Snowshoeing is as easy as putting one foot in front of the other–until you encounter a slope. Get up, down, and across with these techniques.
Climbing Kick the toes of your shoes into the slope at about knee level to create a solid platform. Pause a beat, then shift your weight onto the uphill foot. The pause lets the snow firm up, making the step less likely to collapse. In deep, unconsolidated powder, extra stomping is often required.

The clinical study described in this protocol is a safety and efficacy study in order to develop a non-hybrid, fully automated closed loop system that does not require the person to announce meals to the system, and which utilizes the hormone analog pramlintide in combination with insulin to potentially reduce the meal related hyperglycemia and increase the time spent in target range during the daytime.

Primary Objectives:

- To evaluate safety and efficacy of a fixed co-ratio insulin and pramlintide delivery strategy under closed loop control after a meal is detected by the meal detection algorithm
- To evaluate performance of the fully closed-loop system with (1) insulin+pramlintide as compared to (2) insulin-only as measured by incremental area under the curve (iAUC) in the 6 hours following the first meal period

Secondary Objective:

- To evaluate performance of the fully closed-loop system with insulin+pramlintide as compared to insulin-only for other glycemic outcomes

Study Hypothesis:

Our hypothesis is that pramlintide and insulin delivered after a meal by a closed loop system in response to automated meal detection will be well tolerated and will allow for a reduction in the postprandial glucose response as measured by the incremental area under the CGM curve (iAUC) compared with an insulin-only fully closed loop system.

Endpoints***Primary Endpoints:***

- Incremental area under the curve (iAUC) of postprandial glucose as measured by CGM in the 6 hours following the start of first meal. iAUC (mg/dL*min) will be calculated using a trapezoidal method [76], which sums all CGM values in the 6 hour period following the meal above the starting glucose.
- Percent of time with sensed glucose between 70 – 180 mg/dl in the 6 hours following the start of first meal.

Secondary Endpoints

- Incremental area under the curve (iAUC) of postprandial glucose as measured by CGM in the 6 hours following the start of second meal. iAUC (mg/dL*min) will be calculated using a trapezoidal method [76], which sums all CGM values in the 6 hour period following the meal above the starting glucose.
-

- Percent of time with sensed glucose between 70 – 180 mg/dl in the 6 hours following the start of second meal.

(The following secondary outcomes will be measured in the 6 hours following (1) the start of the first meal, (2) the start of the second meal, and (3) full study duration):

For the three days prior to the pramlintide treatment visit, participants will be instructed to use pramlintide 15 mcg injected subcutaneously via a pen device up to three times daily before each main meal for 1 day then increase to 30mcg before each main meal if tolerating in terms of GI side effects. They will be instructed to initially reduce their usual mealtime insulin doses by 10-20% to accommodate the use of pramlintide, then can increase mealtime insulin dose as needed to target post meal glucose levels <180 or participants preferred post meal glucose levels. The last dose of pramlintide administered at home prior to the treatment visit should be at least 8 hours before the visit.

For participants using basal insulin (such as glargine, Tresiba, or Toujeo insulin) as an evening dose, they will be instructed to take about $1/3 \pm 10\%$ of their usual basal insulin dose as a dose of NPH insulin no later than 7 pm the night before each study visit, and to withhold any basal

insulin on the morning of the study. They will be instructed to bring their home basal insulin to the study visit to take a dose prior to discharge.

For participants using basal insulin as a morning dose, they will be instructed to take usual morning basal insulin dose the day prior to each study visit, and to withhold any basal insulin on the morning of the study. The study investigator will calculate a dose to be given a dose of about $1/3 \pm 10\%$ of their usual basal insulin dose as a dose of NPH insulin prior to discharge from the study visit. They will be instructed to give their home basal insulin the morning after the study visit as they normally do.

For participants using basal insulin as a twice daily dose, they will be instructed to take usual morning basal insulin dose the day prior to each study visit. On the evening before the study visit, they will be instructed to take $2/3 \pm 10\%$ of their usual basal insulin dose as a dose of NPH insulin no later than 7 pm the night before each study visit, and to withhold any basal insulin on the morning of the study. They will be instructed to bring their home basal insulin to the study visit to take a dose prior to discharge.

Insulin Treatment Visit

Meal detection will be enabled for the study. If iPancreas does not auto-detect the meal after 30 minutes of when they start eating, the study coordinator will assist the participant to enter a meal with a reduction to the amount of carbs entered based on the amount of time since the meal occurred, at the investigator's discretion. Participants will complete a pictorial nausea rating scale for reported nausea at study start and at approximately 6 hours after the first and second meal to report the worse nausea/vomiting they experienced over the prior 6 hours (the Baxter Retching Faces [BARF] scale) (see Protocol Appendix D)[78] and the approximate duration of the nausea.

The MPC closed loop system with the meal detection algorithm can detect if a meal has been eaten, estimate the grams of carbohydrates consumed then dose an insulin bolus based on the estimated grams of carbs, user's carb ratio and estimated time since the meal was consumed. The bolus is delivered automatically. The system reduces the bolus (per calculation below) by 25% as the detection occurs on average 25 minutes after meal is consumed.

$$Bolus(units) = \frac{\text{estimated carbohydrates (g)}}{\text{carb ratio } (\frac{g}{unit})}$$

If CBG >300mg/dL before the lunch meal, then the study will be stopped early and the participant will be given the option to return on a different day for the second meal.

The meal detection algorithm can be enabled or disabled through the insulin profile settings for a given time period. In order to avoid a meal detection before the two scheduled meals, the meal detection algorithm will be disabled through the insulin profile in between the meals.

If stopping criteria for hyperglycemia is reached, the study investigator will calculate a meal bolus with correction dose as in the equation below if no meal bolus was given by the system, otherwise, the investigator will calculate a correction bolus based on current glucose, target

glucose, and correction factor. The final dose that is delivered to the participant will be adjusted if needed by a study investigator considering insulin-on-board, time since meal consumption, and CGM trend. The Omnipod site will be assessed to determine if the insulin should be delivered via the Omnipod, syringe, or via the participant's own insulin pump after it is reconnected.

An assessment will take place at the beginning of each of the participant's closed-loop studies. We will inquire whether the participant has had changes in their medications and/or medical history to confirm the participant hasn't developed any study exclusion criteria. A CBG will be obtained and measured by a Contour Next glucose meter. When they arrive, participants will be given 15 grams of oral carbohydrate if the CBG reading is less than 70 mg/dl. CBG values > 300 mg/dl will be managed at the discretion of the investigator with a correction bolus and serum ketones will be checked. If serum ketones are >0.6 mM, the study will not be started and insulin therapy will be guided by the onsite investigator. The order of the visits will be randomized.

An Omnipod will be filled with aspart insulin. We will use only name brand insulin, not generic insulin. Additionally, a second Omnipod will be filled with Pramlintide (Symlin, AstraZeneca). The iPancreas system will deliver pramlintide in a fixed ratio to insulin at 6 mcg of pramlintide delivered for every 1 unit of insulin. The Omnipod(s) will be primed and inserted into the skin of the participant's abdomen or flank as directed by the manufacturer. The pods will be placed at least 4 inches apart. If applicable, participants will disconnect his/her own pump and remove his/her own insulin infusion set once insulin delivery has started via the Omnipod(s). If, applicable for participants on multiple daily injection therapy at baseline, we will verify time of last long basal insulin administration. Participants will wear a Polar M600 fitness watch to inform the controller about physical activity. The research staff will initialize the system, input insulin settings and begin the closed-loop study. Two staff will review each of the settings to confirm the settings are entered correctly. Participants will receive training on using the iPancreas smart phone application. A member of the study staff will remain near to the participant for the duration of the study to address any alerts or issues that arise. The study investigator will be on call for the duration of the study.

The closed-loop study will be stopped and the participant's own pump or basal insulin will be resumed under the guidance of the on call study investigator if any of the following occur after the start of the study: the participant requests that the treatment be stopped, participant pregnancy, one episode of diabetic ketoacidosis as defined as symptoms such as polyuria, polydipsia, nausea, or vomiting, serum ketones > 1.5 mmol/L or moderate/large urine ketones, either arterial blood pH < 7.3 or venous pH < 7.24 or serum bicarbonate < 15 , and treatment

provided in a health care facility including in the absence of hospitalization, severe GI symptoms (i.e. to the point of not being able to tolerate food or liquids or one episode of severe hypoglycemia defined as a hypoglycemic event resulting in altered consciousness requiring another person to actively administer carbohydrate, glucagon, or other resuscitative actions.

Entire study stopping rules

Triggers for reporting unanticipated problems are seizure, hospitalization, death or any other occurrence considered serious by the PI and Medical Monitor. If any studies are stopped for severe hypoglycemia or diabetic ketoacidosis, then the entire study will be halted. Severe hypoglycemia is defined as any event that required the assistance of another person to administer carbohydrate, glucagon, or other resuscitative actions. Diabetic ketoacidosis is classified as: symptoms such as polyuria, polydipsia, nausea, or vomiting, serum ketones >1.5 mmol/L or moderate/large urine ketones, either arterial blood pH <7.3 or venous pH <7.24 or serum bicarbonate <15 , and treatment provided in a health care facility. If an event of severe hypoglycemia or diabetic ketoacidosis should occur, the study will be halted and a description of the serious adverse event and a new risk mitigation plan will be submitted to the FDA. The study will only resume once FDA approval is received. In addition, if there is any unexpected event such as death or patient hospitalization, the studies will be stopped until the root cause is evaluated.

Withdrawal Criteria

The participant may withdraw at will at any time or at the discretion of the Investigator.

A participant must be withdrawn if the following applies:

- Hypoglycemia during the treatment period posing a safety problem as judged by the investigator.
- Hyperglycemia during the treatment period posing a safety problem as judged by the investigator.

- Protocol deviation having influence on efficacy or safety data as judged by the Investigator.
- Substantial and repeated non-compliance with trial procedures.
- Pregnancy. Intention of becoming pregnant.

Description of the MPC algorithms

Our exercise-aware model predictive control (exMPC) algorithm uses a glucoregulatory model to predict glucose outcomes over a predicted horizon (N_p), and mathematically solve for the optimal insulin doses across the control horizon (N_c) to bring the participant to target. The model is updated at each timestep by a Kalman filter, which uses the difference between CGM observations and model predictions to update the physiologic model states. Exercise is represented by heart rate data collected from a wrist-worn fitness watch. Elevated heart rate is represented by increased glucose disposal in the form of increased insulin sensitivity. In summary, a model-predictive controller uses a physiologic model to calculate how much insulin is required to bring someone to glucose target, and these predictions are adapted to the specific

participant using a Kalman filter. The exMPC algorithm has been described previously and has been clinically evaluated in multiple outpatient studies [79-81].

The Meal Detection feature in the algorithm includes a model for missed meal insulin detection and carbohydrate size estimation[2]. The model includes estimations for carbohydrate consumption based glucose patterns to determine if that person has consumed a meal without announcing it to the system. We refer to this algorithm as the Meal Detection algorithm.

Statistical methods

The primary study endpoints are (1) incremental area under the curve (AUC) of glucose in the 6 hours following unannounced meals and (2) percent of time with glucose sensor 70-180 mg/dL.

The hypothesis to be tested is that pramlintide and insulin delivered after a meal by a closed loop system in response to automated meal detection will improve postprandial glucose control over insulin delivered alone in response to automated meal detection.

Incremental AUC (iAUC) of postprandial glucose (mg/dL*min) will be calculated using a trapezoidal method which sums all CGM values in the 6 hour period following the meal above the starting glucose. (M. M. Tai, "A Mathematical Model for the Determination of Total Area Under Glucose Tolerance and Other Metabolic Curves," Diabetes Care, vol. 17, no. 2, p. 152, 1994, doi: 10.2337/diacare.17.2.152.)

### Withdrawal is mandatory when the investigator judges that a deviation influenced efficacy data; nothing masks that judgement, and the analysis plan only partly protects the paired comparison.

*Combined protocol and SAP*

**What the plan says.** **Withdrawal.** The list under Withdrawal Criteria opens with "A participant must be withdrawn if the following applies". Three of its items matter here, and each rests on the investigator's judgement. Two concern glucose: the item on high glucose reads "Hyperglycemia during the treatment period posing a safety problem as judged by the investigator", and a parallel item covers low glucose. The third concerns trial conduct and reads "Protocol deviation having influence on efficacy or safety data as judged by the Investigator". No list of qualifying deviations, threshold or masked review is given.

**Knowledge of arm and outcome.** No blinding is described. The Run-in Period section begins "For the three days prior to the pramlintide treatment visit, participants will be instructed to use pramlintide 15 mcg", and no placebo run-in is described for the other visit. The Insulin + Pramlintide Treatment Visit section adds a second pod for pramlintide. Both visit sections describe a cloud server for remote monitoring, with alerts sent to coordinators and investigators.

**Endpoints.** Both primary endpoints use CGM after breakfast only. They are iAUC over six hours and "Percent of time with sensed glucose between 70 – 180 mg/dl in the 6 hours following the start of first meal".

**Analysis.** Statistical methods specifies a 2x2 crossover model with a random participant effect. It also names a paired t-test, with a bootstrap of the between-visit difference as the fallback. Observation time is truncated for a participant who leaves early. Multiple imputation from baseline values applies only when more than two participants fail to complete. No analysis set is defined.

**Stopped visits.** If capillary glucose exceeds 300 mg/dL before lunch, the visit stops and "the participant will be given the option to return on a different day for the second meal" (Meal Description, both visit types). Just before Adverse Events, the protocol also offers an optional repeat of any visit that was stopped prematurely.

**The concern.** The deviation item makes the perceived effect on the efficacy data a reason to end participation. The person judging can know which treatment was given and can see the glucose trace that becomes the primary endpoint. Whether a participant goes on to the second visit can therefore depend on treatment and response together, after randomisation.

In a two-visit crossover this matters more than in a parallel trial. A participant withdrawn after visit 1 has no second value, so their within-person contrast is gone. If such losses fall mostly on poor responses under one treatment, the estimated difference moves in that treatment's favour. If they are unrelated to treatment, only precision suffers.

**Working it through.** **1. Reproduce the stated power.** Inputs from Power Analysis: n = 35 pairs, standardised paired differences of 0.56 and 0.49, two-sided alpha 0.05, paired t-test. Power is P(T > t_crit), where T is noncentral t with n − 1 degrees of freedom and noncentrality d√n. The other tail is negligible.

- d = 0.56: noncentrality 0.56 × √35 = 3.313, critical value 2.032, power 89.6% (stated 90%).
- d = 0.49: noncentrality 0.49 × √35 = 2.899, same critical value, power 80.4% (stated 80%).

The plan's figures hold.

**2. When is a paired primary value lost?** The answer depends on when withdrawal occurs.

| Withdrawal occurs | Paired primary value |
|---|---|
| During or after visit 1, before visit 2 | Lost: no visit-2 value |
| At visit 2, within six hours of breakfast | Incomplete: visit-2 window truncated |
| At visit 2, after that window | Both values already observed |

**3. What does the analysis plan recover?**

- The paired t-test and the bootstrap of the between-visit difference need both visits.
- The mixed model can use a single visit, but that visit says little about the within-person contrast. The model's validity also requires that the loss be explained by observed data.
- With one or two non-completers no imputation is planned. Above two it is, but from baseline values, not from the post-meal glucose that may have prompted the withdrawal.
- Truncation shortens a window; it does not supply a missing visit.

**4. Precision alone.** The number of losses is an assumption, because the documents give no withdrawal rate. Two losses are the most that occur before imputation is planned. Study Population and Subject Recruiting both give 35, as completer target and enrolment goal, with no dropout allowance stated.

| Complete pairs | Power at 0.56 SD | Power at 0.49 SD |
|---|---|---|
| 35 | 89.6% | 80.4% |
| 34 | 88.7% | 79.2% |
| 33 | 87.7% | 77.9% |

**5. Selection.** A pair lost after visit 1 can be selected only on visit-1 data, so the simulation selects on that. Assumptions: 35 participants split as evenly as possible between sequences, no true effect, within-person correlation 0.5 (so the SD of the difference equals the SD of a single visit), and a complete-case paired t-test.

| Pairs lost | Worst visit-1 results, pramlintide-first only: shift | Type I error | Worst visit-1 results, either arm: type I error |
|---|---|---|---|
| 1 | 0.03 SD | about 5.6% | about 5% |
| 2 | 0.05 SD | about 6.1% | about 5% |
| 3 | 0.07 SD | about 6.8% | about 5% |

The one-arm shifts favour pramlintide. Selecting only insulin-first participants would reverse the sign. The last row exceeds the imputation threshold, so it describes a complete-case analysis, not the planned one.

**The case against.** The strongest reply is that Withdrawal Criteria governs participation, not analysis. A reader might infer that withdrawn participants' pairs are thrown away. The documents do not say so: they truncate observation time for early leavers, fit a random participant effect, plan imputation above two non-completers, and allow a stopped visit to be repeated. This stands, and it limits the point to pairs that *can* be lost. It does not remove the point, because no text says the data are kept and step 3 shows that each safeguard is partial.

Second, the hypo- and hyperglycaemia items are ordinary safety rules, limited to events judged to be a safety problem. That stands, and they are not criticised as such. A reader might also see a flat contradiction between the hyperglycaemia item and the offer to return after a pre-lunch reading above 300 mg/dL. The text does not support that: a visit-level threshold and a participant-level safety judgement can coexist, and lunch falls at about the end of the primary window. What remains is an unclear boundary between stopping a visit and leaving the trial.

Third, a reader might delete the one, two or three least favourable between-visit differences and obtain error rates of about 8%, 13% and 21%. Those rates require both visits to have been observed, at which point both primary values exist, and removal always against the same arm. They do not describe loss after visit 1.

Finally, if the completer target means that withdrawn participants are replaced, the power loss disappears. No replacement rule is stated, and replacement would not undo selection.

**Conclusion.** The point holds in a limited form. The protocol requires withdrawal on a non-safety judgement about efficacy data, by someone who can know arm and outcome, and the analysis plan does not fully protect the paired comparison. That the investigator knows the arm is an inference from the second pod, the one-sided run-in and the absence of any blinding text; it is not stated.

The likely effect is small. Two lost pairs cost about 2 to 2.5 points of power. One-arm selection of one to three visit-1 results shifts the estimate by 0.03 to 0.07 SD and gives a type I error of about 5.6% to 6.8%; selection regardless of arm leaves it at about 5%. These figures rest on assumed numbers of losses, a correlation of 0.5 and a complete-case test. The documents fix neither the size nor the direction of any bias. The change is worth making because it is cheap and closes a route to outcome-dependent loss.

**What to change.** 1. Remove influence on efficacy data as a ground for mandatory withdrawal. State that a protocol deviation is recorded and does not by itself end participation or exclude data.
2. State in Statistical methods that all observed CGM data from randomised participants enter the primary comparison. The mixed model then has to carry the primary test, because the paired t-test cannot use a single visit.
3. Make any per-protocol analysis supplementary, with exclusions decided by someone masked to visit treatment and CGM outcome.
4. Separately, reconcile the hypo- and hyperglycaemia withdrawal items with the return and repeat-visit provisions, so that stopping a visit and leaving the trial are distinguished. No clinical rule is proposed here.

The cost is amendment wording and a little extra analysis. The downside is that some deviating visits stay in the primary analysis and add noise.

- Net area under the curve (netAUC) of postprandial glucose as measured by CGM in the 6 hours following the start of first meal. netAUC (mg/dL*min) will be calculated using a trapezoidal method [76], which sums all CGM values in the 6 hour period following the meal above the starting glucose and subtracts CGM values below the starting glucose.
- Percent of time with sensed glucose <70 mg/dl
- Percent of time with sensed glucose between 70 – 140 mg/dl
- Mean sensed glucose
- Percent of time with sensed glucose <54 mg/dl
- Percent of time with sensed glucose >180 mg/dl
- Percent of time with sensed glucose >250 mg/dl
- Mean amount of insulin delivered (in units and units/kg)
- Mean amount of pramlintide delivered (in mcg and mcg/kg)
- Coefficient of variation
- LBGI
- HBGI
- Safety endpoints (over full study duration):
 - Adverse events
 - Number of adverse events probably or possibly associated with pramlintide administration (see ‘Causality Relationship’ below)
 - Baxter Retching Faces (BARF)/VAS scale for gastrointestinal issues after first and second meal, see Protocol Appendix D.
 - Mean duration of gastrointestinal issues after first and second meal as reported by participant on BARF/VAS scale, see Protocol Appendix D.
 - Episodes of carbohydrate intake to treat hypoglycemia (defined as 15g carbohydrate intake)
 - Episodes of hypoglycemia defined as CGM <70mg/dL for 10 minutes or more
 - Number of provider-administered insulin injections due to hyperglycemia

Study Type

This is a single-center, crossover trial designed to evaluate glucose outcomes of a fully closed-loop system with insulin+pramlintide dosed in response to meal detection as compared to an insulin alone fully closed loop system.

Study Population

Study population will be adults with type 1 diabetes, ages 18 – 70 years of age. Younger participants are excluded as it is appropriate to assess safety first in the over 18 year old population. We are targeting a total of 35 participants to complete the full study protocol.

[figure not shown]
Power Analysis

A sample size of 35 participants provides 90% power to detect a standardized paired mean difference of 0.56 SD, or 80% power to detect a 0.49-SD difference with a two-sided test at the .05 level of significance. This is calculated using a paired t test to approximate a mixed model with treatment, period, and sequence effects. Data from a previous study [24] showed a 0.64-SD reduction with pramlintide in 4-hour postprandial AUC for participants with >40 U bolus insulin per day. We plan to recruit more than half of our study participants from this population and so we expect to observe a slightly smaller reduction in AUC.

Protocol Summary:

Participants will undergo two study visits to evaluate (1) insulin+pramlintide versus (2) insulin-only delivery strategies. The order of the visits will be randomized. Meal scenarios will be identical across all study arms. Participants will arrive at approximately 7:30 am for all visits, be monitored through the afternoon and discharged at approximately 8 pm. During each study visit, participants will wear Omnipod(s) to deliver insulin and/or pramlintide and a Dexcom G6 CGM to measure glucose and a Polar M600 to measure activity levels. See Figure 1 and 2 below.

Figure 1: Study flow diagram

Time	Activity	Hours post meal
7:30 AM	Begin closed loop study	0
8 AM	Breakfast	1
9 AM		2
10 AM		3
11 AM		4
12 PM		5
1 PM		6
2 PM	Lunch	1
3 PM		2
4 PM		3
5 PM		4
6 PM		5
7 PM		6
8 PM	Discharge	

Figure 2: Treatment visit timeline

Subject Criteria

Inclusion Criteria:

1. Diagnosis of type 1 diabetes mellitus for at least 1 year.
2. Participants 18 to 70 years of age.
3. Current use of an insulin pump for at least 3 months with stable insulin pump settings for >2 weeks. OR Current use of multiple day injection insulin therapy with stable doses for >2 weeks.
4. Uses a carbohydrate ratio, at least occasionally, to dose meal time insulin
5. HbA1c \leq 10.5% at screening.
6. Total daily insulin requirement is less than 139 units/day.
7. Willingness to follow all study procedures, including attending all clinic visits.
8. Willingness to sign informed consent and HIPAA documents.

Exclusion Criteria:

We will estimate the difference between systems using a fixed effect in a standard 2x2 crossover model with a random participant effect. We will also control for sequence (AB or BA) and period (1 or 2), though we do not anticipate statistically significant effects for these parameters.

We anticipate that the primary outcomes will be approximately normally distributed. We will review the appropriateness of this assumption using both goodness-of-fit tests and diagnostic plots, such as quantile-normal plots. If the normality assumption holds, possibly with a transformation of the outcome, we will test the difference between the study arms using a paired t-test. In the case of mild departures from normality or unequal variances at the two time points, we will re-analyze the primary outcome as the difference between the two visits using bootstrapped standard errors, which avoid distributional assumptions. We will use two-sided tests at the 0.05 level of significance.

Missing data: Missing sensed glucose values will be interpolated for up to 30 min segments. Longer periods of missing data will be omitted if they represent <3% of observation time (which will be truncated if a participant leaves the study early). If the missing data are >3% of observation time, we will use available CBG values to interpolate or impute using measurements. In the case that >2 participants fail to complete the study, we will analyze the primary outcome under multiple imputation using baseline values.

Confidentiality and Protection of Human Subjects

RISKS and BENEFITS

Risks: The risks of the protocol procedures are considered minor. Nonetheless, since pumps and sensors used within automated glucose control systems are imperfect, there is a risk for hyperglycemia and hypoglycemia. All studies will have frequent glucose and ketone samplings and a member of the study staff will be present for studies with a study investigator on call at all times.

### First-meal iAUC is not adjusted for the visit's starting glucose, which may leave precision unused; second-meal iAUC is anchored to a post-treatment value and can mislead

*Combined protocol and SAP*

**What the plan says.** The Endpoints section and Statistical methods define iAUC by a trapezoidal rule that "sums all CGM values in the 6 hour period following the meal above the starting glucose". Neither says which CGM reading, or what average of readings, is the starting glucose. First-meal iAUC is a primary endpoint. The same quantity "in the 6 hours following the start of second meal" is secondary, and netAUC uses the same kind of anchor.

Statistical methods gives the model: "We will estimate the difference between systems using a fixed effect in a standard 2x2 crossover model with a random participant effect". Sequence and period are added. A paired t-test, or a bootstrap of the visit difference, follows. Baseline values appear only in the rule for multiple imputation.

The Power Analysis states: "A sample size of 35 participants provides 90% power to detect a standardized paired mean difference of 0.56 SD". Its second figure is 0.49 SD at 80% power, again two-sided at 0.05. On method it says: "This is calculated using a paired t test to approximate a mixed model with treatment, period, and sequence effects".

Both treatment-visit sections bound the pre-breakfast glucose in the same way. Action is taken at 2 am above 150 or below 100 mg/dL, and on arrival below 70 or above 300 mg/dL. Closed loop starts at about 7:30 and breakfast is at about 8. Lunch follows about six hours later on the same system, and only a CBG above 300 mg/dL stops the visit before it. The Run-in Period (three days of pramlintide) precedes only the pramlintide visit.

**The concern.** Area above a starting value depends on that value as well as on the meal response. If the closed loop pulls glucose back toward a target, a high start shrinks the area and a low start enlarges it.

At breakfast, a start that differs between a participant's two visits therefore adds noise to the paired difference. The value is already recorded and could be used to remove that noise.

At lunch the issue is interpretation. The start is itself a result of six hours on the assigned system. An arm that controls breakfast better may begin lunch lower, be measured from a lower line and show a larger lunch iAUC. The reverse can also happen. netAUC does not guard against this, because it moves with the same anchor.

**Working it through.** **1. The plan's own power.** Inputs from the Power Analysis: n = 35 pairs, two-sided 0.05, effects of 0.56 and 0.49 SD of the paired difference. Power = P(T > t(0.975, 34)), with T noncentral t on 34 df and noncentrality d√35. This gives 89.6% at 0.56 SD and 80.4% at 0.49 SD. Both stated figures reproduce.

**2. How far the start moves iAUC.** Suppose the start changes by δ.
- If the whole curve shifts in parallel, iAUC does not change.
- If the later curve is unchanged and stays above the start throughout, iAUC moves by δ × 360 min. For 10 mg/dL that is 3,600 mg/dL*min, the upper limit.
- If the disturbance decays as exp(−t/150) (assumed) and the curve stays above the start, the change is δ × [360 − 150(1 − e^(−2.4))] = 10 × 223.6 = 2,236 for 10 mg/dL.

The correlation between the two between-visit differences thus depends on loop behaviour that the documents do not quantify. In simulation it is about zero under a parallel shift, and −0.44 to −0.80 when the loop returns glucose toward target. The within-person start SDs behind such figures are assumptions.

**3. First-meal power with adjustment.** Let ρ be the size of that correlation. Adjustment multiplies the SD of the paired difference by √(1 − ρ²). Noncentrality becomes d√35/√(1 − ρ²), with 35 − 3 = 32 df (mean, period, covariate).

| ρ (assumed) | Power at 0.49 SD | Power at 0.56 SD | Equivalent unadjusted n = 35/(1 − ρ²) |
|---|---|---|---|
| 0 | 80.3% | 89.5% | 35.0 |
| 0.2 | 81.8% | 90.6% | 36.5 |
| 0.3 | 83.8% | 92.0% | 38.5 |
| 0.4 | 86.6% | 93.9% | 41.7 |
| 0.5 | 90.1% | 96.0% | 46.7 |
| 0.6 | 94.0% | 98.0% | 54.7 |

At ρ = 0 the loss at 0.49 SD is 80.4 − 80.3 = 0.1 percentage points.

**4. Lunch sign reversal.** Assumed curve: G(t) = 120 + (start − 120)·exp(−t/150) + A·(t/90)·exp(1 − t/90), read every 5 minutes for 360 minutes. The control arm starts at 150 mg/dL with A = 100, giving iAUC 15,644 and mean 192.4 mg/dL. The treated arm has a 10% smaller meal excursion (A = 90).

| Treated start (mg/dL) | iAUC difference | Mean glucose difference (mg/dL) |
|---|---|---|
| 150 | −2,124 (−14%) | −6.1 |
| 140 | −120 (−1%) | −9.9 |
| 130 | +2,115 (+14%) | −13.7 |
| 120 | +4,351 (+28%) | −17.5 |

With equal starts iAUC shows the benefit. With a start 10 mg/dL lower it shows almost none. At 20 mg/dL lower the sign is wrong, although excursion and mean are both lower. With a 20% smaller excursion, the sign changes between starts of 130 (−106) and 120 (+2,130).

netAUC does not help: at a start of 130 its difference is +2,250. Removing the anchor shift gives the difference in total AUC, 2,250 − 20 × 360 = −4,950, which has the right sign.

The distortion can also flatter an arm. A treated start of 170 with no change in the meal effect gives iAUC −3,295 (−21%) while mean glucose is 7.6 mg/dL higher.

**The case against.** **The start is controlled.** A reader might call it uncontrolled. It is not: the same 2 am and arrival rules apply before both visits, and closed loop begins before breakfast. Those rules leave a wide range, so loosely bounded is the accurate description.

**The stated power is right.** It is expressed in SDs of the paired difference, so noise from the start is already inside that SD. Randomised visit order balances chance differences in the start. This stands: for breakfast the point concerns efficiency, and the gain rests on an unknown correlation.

Traversing When crossing a fall line on packed snow, kick your cleat in hard, letting the shoe or your ankle rotate so the crampons are perpendicular to the slope. In steep or icy conditions, cross at an uphill angle or face the slope and walk sideways.
Descending Exaggerate your forward stride by lifting your foot as if marching stiff-legged and land as solidly on your heel crampons as possible to prevent “skiing” forward.